How do you sell when you don’t have a shop window?












This week’s GOFISH blog is brought to you by our GOFISH supporter, Deborah Betteridge:

How do you sell when you don’t have a shop window?

So, you’ve got an idea to bring to market. You know you can make, or source it. Suppliers are on board. You have researched your target market. You have a Business Plan in place. With all this sorted, now it’s time to take it to your potential customers, but without your own shop, or market stall, what are your marketing options?

You will know yourself, as you walk through a town centre, market or mall your attention is drawn by eye catching shop windows and the products placed there – whether you enter the shop, or not, is known as the capture rate, the percentage of passers-by that are lured into the shop, and one of the biggest factors is the window display. These windows are not accidentally put together – there is an art, or practice, to window display. The number of customers entering the shop is recorded as footfall. And without a shop to enter, we need to engage this number by other means.

Today, we are talking about what to do if you don’t have access to a shop window, so we’ll park display for another time – although if you want to find out more here is a good infographic from Retail Next – The Art of Window Displays. Now, you have your product, you decided (when constructing your business and marketing plan against multichannel retailing) to sell direct to consumers, you don’t have an offline outlet (bricks and mortar shop), so what channels remain open to you?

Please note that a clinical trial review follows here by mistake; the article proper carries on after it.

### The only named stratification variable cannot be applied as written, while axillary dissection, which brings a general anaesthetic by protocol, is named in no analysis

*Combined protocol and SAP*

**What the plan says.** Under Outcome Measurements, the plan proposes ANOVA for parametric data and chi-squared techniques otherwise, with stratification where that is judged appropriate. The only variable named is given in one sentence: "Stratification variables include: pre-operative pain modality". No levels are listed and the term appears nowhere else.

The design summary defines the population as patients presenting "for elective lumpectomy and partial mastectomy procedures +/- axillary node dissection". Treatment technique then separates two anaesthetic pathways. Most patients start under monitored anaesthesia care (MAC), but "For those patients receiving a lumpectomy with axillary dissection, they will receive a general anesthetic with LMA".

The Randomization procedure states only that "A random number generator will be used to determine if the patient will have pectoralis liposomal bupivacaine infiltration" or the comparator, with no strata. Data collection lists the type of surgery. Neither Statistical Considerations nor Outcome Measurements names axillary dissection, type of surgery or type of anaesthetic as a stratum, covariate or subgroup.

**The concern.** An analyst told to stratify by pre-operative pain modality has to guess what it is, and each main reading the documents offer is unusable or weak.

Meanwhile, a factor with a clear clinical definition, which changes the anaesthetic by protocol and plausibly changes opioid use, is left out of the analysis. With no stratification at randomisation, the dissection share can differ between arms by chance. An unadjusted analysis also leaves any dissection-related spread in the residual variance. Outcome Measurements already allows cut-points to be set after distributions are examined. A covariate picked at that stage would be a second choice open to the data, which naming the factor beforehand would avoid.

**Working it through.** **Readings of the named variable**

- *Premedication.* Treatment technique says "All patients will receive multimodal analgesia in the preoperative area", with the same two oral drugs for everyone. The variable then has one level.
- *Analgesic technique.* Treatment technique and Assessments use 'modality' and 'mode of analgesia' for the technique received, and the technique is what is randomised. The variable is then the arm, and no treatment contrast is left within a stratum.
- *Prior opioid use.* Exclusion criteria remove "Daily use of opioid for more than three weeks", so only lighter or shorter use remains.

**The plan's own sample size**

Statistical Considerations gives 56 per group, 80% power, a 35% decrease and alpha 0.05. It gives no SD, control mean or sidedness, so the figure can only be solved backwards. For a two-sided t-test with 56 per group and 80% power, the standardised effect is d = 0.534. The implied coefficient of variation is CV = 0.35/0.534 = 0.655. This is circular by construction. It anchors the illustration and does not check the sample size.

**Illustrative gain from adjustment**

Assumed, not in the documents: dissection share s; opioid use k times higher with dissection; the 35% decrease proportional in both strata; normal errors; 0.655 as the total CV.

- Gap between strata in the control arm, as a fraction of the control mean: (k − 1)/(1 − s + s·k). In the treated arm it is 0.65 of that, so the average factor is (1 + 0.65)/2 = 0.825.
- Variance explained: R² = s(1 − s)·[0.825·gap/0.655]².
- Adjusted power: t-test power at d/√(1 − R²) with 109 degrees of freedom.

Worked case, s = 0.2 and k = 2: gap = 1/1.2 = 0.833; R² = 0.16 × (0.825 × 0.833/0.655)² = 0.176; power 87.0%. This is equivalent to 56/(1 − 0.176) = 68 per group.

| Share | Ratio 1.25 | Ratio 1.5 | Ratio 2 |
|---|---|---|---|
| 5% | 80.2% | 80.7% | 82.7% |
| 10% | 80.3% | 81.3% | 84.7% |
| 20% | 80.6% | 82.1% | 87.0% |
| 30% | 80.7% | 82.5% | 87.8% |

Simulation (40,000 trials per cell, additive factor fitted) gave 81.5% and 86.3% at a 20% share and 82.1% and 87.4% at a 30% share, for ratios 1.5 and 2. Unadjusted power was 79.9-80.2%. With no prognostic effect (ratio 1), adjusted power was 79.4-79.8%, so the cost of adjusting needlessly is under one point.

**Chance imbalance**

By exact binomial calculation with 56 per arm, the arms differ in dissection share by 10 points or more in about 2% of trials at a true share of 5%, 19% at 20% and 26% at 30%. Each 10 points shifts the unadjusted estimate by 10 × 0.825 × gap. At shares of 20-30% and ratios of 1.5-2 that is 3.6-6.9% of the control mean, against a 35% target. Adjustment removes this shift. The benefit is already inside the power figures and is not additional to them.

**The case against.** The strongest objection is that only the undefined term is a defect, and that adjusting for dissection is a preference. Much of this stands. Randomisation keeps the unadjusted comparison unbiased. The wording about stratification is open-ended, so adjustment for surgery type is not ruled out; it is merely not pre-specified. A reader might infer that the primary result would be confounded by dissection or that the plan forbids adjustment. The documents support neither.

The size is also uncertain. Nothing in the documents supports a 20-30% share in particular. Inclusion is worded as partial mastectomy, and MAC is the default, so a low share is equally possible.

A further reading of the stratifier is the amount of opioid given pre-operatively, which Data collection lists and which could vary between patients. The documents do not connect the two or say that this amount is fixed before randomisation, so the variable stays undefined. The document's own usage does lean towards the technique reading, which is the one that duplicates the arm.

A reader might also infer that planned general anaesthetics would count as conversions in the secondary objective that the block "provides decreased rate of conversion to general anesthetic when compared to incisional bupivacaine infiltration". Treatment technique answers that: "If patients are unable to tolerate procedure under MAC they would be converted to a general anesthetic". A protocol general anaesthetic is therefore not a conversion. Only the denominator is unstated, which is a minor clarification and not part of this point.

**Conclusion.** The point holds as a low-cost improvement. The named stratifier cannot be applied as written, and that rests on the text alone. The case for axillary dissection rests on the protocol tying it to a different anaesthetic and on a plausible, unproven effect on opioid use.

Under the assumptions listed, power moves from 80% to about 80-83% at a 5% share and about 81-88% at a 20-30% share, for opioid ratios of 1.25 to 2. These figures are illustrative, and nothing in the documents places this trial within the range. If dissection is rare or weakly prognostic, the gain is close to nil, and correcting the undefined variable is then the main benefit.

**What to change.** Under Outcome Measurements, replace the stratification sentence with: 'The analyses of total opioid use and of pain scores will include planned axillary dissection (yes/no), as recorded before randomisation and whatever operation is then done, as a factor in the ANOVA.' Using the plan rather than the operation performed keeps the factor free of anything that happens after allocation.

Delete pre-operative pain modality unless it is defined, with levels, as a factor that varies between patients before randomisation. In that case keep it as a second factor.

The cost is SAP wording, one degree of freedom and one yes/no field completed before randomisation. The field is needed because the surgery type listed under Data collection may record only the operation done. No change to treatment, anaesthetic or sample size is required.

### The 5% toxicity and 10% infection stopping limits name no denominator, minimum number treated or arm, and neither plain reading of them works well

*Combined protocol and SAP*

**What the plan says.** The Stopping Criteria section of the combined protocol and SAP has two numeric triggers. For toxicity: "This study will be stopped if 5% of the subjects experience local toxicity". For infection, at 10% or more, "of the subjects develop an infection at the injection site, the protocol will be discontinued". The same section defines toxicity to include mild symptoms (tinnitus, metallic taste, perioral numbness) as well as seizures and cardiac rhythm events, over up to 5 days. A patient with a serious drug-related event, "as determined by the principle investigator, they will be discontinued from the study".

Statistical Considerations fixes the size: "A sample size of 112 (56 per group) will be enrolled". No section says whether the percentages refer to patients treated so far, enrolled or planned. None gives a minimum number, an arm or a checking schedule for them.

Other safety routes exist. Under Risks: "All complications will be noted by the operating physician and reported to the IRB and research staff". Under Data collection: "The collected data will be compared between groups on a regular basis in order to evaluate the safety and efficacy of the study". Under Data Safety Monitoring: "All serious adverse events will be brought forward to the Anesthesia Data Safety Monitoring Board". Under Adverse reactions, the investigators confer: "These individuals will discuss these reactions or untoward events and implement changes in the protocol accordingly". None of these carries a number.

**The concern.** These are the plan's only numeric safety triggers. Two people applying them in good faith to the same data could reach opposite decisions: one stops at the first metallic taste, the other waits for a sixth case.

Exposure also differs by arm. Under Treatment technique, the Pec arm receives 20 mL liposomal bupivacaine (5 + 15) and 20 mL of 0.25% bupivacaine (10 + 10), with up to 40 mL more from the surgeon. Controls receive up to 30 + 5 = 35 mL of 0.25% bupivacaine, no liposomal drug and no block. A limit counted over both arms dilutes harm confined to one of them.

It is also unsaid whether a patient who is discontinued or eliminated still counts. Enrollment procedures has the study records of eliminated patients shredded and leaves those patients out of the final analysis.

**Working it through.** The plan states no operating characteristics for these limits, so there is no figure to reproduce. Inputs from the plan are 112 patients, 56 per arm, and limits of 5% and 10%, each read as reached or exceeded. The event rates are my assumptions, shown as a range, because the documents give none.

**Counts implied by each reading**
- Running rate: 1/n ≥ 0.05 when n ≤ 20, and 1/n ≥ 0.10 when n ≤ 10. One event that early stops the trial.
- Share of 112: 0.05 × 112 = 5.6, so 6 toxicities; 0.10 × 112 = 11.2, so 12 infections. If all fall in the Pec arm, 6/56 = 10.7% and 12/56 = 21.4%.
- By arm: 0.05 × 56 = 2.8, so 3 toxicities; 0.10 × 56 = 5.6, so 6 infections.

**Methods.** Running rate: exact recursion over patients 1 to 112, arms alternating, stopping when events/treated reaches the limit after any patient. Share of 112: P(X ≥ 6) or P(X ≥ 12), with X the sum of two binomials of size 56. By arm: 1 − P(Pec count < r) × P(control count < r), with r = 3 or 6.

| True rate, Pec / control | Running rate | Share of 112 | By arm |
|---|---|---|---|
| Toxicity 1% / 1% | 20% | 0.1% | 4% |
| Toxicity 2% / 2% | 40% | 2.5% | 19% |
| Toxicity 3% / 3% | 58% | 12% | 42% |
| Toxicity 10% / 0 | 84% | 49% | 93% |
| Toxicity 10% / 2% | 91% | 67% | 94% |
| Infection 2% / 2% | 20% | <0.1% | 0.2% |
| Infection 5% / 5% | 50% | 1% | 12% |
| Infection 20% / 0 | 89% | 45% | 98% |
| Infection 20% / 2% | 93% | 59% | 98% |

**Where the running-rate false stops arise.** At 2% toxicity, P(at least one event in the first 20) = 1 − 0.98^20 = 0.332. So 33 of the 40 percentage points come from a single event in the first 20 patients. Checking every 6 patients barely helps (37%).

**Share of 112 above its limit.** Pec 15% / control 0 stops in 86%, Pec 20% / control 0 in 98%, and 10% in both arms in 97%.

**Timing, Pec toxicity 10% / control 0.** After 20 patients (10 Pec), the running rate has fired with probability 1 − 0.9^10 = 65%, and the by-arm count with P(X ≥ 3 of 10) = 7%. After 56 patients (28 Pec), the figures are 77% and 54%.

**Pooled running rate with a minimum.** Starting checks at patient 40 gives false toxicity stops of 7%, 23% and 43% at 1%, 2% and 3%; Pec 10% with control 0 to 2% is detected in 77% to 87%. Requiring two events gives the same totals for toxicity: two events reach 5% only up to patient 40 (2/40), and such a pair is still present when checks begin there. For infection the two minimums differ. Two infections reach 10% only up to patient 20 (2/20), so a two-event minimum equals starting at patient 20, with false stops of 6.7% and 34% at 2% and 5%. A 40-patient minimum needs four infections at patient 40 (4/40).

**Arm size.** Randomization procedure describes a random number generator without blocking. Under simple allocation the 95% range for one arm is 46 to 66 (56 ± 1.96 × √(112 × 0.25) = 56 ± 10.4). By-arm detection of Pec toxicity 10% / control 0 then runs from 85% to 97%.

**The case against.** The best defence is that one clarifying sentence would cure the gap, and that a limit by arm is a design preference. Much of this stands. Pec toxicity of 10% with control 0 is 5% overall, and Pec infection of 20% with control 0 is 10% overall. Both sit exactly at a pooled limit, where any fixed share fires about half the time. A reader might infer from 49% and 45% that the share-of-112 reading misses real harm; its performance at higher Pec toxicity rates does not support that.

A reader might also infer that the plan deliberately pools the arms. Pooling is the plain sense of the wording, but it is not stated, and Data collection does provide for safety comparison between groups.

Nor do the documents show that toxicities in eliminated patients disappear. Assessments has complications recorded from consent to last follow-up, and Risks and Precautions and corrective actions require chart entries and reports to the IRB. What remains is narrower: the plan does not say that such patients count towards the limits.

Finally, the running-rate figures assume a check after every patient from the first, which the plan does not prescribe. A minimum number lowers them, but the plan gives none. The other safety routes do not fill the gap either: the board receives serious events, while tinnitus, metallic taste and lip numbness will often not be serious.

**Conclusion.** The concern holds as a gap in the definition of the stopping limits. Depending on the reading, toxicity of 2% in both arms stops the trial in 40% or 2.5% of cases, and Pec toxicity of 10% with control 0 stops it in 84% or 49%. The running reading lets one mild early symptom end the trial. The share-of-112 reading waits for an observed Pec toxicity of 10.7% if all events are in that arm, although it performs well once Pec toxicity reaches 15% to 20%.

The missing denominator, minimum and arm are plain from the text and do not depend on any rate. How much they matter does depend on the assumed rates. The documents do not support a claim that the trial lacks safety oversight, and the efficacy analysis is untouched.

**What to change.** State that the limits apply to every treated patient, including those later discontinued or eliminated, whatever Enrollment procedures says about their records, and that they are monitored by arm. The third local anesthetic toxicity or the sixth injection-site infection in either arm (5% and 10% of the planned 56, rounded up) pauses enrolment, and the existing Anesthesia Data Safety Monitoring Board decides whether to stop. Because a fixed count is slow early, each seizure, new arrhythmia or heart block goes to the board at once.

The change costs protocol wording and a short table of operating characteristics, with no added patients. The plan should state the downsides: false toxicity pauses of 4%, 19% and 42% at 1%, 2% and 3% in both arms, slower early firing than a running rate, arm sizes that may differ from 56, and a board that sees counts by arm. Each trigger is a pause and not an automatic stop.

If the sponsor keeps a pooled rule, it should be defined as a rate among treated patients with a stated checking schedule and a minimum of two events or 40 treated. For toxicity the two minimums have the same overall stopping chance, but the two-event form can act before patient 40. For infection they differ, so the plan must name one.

Direct to Consumer

Once you have decided to market via Direct to Consumer (DTC) sites, you will need to ensure you have the back-end functionality to support both the customer and your business needs.

The right solutions for finance (banking, invoicing and payment), inventory (stock storage and supply), logistics (timings, packaging, postage or collection) and marketing (communication and engagement) will be essential to ensure the customer experience is the best it can possibly be during their journey with you. Get your back-end operations and front-end customer experience aligned and test them throughout to ensure they are robust.

You need to sell – where your customer buys, do your homework and select what is right for all parties. It’s no longer a case of building e-commerce into your own website or setting up an Amazon shop. There are plenty of solutions available to you, Mobile Apps and other online channels are constantly evolving and expanding across new social media platforms. Facebook, Pinterest and Instagram all now offer consumers the option to purchase.

Research from McKinsey has shown that consumers use up to 12 different channels and devices when shopping before they ‘add to cart’ or basket.

Google has also identified that the majority of the buying process takes place before customers even discover your brand or visit your website – they call this the “Zero moment of truth” (ZMOT) referring to the timeframe a potential customer researches a product before deciding to purchase.